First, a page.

When I first learned Photoshop, the saturation adjustment was one of the first tools I used.
Well, to put it simply, I already knew what saturation meant, and the tool was easy to use, with a simple slider to make adjustments.
It doesn't get much easier than that!
Of course, today's post-processing programs are vastly improved over whatever version of Photoshop I was using back in the day.
Yet, there's saturation, still hanging around, ready to help make my photos a little bit better.
There's another sheriff in town these days too - vibrance - that, when used appropriately, can give images an added punch as well.
Today, I want to give a quick overview of both of these tools to help clarify exactly what it is that they do.
When you work on the saturation of an image, moving the slider to the right boosts the saturation of all the colors in the shot. Conversely, moving the slider to the left diminishes the saturation of all the colors.
These actions are uniform - that is, saturation works on all colors in the same way, regardless of the point from which the colors begin. That means that if you have a landscape image in which the foreground has relatively dull colors, but the background has intense colors, all those colors will increase in intensity by the same amount.
You can see the problem...
Because changes are made uniformly, clipping can occur in the areas of the shot that are already color-intense. Clipping, in this case, is simply a loss of detail due to oversaturation of the colors.
There's another problem with going crazy with saturation: skin tones begin to look unnatural.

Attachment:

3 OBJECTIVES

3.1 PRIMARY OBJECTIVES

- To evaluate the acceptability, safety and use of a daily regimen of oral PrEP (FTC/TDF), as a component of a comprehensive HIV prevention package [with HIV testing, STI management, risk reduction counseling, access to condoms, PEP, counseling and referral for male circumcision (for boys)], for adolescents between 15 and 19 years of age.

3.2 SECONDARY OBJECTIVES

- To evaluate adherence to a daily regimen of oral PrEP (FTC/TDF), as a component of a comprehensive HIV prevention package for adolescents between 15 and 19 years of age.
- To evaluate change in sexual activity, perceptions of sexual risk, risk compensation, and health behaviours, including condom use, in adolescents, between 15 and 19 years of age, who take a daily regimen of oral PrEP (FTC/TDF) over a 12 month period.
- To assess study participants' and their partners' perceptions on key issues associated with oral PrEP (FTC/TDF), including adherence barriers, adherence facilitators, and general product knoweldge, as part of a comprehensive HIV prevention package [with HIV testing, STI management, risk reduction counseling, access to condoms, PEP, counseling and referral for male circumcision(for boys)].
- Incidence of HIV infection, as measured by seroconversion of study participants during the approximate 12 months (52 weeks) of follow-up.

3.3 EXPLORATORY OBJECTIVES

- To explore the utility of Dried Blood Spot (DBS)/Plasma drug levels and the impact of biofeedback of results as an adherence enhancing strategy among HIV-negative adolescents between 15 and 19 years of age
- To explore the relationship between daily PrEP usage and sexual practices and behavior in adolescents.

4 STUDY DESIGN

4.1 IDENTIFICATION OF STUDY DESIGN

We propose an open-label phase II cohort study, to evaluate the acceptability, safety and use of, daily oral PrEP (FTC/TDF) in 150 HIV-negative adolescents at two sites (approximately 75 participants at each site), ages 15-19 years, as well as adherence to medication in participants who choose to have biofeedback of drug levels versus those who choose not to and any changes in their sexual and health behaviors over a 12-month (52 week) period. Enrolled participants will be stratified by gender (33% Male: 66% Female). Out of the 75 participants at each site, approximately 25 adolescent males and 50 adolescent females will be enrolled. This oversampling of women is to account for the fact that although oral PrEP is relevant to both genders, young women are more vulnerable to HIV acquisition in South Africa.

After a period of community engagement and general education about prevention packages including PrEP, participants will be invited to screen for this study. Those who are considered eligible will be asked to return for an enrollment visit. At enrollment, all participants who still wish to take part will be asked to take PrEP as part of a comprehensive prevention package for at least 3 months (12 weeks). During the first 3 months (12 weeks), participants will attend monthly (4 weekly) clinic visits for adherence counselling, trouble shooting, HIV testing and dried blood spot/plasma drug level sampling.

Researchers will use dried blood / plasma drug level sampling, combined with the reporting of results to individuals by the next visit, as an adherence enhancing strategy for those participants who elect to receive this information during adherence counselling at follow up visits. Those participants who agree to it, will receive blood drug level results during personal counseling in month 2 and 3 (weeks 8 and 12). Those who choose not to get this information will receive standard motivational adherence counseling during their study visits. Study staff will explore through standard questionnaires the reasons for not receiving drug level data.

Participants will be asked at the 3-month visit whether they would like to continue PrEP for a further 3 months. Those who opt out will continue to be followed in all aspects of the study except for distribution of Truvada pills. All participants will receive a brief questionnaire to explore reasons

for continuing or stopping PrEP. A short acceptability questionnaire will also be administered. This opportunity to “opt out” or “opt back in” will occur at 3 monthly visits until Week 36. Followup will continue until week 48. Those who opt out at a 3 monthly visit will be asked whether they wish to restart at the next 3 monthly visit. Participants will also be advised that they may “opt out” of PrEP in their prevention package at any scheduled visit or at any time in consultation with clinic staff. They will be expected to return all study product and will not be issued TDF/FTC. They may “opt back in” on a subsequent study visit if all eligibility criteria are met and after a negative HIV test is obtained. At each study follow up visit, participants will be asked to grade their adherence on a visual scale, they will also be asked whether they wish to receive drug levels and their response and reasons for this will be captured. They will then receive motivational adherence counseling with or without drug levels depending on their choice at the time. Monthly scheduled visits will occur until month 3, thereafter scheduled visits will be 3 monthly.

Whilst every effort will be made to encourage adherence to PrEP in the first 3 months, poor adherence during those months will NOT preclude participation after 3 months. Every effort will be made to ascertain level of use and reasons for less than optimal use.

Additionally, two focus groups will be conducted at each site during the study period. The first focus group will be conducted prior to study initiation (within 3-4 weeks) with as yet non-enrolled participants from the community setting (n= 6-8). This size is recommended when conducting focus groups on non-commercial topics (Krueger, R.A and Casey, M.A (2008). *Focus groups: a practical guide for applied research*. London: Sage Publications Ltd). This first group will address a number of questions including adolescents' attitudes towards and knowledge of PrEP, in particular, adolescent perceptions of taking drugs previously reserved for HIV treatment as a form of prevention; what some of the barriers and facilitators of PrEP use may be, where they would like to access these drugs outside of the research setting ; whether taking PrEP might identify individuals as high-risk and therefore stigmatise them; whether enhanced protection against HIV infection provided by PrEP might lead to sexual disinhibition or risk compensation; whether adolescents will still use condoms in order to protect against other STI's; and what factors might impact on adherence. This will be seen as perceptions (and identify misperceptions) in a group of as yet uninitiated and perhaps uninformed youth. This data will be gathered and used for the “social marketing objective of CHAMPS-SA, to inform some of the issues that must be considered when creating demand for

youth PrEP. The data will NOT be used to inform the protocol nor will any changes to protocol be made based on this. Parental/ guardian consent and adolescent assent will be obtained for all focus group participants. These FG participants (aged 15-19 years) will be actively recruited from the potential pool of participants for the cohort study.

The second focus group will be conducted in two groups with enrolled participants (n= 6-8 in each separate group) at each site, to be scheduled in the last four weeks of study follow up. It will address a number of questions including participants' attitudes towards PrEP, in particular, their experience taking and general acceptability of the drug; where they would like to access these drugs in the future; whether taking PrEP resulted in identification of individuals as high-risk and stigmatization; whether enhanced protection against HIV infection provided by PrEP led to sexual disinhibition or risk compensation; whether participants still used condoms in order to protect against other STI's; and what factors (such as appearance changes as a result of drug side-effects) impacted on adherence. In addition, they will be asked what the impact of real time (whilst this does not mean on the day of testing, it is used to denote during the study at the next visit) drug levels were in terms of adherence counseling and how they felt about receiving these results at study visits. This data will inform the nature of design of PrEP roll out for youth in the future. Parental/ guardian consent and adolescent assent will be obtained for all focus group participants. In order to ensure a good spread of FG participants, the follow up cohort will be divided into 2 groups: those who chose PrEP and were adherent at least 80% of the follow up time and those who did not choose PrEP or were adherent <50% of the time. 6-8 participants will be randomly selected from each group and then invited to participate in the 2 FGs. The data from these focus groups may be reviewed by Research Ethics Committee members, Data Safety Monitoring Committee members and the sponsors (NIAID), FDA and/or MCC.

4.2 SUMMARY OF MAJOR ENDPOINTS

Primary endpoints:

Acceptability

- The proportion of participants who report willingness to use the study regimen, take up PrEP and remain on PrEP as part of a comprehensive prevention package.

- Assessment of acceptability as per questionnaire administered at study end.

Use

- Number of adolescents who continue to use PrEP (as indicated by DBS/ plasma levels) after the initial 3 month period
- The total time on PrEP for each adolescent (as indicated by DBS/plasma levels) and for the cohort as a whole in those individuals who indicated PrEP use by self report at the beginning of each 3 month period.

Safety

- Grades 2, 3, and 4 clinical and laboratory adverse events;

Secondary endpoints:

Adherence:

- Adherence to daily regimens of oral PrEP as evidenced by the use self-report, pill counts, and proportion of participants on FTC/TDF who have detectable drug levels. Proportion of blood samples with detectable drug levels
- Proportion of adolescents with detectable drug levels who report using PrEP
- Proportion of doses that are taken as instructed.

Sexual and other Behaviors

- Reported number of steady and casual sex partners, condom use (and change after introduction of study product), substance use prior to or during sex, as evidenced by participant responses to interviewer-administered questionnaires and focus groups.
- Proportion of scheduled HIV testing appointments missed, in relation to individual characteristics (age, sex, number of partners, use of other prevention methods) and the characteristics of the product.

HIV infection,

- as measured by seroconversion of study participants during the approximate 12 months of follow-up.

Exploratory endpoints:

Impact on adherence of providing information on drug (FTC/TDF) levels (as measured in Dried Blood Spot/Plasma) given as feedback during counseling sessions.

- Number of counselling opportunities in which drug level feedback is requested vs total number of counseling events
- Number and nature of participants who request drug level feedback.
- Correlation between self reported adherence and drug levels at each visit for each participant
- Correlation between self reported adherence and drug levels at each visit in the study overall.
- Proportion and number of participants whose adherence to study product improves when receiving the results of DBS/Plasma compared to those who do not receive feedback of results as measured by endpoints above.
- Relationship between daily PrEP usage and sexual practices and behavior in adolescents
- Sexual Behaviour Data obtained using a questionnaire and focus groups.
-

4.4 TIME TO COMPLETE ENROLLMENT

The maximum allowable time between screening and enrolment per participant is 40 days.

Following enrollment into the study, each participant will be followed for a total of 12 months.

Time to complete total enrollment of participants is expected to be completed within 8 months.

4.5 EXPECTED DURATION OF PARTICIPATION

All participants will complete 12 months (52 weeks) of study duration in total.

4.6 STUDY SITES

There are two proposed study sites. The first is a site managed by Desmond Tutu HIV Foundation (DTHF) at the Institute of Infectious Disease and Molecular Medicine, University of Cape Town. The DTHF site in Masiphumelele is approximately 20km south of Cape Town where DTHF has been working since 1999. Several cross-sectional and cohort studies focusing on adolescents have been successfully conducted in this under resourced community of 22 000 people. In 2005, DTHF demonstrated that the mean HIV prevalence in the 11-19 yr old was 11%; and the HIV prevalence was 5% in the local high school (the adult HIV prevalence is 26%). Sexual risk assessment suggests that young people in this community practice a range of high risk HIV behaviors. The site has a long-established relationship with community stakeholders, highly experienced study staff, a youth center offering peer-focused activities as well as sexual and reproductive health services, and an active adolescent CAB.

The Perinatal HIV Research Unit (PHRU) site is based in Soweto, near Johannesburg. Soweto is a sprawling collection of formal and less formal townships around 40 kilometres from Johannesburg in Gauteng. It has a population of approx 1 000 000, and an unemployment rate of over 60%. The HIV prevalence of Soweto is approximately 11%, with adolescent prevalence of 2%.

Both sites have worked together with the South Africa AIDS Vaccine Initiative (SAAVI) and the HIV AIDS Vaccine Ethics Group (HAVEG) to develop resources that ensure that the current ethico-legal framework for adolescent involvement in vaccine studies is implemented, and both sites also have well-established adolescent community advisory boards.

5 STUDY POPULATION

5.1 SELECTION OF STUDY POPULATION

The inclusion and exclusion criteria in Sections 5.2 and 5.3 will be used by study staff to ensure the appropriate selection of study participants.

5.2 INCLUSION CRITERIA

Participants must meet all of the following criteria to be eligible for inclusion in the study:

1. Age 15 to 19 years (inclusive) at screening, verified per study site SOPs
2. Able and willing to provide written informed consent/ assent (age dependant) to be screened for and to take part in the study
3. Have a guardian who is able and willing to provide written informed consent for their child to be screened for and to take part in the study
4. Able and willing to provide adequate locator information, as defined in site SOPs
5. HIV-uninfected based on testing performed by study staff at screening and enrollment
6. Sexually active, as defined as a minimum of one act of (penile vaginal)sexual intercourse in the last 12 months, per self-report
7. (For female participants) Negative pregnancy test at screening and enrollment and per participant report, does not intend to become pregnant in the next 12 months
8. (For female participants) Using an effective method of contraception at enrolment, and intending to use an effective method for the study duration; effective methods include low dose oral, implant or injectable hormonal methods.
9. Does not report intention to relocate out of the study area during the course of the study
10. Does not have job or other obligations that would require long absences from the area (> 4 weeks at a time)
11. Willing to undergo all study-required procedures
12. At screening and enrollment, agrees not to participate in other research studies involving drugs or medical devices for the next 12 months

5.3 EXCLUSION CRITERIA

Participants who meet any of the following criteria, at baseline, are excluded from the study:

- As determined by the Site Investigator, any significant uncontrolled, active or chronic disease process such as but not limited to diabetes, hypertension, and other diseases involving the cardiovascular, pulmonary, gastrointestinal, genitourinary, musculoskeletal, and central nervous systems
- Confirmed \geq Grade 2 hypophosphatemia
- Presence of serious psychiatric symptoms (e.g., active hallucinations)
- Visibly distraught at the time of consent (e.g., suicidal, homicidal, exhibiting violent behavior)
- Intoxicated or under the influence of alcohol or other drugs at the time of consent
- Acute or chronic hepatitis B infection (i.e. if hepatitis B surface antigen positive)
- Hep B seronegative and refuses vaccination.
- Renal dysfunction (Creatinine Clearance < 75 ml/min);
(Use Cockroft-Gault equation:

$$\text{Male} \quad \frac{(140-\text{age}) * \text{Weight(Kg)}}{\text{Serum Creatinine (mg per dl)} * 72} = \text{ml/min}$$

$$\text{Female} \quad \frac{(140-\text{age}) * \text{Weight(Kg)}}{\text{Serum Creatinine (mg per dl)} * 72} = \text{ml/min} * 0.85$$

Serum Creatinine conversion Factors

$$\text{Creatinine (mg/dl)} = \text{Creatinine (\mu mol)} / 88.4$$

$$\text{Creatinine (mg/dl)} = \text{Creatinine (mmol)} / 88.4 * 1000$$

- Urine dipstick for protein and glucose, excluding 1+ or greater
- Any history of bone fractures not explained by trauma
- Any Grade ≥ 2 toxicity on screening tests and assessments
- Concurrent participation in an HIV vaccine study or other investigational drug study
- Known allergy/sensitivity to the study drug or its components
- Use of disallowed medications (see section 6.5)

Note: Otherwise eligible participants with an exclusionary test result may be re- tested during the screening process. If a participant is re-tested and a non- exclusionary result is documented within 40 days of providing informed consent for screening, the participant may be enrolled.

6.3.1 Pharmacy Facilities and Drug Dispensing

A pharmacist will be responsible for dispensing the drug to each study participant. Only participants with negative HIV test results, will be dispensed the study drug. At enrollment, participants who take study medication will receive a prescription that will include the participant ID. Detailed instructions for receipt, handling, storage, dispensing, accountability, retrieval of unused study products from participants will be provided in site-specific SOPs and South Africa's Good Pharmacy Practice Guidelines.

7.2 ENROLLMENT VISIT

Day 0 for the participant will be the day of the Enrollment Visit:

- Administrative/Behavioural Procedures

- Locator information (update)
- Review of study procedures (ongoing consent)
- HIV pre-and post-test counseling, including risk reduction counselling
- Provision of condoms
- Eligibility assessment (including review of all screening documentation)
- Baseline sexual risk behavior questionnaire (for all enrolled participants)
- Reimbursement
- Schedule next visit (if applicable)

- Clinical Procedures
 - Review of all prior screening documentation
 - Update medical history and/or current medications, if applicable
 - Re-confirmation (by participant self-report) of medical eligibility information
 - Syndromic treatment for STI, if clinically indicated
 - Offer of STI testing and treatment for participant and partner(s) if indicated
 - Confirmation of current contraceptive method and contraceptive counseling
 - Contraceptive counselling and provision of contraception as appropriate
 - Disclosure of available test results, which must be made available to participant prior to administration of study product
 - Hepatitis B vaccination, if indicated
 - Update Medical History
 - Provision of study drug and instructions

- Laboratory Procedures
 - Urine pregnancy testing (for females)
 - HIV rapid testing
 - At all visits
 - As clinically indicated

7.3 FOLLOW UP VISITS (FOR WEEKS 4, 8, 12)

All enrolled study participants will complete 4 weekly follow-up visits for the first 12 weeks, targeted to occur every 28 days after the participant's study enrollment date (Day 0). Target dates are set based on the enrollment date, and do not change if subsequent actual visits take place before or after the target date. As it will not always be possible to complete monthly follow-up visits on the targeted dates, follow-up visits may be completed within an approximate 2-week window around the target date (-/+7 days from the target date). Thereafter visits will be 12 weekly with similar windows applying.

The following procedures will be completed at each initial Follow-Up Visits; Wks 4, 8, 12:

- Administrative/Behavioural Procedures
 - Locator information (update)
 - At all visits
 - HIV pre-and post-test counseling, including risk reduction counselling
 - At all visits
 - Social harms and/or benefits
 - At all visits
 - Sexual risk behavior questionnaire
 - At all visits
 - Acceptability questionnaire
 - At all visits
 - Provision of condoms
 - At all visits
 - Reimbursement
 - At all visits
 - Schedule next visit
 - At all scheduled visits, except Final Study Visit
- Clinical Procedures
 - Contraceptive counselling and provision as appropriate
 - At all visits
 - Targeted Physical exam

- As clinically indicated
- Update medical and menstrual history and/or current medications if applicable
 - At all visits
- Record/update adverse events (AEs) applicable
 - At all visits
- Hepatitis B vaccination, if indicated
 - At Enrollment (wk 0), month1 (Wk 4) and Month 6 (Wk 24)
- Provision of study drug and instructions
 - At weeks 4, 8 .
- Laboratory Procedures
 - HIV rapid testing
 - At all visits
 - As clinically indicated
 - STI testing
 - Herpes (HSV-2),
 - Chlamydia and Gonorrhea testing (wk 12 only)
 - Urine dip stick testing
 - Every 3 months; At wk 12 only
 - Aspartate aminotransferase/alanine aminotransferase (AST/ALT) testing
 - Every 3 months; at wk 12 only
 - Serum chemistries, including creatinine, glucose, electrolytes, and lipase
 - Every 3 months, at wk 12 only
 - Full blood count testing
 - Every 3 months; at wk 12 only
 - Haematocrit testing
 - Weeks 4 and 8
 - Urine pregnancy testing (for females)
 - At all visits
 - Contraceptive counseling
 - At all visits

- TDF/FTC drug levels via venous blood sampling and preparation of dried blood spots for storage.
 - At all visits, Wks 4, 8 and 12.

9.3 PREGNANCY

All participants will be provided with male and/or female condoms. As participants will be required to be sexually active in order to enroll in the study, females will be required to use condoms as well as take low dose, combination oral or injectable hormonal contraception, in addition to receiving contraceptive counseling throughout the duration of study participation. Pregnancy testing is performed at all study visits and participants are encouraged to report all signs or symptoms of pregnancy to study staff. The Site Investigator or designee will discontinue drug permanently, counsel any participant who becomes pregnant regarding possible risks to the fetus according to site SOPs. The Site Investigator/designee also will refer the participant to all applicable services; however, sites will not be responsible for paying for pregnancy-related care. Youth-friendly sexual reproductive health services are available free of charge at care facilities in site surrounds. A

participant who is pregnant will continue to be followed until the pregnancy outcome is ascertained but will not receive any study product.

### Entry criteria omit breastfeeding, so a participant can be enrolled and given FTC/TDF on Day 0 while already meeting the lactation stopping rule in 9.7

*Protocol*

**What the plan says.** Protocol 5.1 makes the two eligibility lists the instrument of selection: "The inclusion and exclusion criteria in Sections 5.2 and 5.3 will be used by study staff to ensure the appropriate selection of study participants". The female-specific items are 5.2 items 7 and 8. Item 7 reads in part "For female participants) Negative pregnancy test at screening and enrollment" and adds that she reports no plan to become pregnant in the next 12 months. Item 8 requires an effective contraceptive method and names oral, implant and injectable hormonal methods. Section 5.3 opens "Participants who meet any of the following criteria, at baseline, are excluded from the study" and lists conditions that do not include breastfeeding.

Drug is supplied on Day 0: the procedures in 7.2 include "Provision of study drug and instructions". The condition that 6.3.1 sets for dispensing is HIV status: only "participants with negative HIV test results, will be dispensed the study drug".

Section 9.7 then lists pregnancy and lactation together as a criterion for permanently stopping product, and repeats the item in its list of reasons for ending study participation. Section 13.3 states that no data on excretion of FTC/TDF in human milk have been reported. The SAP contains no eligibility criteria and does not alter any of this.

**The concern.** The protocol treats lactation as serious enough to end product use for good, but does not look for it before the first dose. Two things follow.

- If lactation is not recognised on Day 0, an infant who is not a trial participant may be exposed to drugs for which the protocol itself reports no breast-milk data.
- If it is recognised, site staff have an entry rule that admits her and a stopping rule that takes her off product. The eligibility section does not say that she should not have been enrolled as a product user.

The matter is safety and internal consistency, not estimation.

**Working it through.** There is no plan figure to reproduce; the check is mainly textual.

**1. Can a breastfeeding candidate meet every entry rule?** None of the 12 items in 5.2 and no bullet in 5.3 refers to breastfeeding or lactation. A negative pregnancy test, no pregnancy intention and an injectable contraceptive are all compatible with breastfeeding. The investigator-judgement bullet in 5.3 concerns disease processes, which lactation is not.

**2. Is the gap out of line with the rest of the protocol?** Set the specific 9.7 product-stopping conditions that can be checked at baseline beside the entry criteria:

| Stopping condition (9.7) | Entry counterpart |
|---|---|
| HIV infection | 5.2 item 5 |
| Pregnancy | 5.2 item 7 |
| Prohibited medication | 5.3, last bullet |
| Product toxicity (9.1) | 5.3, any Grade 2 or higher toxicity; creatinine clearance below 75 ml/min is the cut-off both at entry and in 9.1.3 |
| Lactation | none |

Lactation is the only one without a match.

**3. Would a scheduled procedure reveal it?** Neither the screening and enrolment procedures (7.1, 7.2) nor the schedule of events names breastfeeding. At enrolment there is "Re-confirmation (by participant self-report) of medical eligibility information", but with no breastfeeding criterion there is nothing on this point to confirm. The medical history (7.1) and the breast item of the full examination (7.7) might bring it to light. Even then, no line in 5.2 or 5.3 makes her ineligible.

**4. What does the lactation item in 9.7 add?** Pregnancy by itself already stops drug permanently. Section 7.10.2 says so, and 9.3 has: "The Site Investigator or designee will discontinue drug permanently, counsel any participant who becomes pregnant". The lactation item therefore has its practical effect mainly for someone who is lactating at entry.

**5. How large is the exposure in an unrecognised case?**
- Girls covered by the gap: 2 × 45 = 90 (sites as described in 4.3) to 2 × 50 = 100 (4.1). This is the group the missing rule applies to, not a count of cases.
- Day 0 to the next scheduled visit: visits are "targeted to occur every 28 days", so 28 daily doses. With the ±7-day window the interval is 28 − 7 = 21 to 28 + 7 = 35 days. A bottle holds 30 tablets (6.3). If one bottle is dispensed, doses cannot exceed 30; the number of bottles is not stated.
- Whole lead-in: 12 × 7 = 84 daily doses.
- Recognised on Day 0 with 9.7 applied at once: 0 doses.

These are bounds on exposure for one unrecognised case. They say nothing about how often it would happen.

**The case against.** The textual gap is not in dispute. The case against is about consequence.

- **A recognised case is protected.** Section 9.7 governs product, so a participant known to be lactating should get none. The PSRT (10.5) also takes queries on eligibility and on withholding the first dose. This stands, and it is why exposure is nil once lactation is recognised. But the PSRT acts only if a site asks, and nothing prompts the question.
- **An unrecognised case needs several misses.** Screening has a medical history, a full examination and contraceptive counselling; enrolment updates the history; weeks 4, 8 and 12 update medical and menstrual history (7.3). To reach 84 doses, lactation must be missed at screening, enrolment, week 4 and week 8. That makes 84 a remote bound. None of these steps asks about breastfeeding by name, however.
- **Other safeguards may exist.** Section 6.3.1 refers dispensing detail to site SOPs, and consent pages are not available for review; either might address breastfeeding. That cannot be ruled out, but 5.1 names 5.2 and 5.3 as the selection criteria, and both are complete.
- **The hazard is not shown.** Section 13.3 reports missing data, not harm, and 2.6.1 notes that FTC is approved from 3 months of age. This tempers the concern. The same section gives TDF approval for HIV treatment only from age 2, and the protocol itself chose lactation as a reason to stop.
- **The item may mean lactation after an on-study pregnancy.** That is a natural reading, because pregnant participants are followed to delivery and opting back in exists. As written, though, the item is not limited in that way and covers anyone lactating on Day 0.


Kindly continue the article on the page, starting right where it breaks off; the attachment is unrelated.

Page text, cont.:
Look at the series of images below to see what I mean:
Note how with every increase in saturation, the colors get more and more intense. The problem, of course, is that the colors become too intense by the time you reach 100% saturation. In fact, I'd argue that the colors are too intense even at 50% saturation.
You can also see how increasing the saturation makes normal skin tones appear to be bright orange - certainly not a natural look.
Fortunately, the vibrance adjustment tool helps us get around this issue.
Where saturation works uniformly to boost the intensity of all colors, vibrance only works on muted colors in the shot.
In that regard, vibrance is a smarter tool than saturation because it can detect what colors in the photo already have enough intensity.
As a result, when you boost the vibrance, it only works on the colors that need it. Using the same example as above, if you have a landscape shot with dull colors in the foreground and highly saturated colors in the background, a vibrance adjustment will only address the dullness of colors in the foreground.
Another benefit of making a vibrance adjustment is that it has much less of an impact on skin tones in the yellow and orange regions. That means the blues and greens in the shot can be intensified without making people in the photo look like they've had a bad spray tan.
Just look at the following examples to see what I mean:
Notice that when using the vibrance tool, the colors become more intense - compare the blue tones of the car to see that - but the skin tones of the little boy remain quite normal.
Additionally, the vibrance tool gives the image a subtle color boost that makes it a better-looking shot. Vibrance is a more finely tuned tool to use, and will often get you more pleasing results across the board.
Beyond that, one look at the images at 100% vibrance and 100% saturation, and you can plainly see which option is better for instances in which there are people in the shot.
See Saturation and Vibrance in Action
The real difference between these two easy-to-use tools comes to life when you can see them in action in Photoshop.
In the video above from Howard Pinsky, you can see the difference that saturation and vibrance adjustments make to a landscape photo in real time.
Follow along as Howard gives a play-by-play of the impact these adjustments can have on your images.